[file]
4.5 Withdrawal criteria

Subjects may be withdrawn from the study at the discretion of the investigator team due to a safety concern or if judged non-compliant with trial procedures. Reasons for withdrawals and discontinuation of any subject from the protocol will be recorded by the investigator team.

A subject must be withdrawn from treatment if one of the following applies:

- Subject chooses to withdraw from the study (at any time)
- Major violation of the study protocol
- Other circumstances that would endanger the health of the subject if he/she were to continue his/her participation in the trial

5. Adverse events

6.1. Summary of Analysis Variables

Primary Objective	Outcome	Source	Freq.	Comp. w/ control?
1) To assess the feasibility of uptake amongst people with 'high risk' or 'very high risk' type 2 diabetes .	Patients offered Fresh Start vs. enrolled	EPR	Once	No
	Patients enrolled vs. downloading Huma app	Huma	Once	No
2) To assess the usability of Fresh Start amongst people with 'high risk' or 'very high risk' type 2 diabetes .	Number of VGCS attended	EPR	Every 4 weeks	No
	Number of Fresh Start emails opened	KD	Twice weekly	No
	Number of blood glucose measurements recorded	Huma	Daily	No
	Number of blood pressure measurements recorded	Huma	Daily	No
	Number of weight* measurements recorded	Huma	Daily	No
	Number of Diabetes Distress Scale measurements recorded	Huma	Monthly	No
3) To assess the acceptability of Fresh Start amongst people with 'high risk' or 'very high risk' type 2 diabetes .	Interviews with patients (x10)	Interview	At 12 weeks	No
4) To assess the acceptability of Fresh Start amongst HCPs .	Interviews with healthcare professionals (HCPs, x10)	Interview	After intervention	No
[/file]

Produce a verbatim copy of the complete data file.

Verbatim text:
4.5 Withdrawal criteria

Subjects may be withdrawn from the study at the discretion of the investigator team due to a safety concern or if judged non-compliant with trial procedures. Reasons for withdrawals and discontinuation of any subject from the protocol will be recorded by the investigator team.

A subject must be withdrawn from treatment if one of the following applies:

- Subject chooses to withdraw from the study (at any time)
- Major violation of the study protocol
- Other circumstances that would endanger the health of the subject if he/she were to continue his/her participation in the trial

5. Adverse events

6.1. Summary of Analysis Variables

Primary Objective	Outcome	Source	Freq.	Comp. w/ control?
1) To assess the feasibility of uptake amongst people with 'high risk' or 'very high risk' type 2 diabetes .	Patients offered Fresh Start vs. enrolled	EPR	Once	No
	Patients enrolled vs. downloading Huma app	Huma	Once	No
2) To assess the usability of Fresh Start amongst people with 'high risk' or 'very high risk' type 2 diabetes .	Number of VGCS attended	EPR	Every 4 weeks	No
	Number of Fresh Start emails opened	KD	Twice weekly	No
	Number of blood glucose measurements recorded	Huma	Daily	No
	Number of blood pressure measurements recorded	Huma	Daily	No
	Number of weight* measurements recorded	Huma	Daily	No
	Number of Diabetes Distress Scale measurements recorded	Huma	Monthly	No
3) To assess the acceptability of Fresh Start amongst people with 'high risk' or 'very high risk' type 2 diabetes .	Interviews with patients (x10)	Interview	At 12 weeks	No
4) To assess the acceptability of Fresh Start amongst HCPs .	Interviews with healthcare professionals (HCPs, x10)	Interview	After intervention	No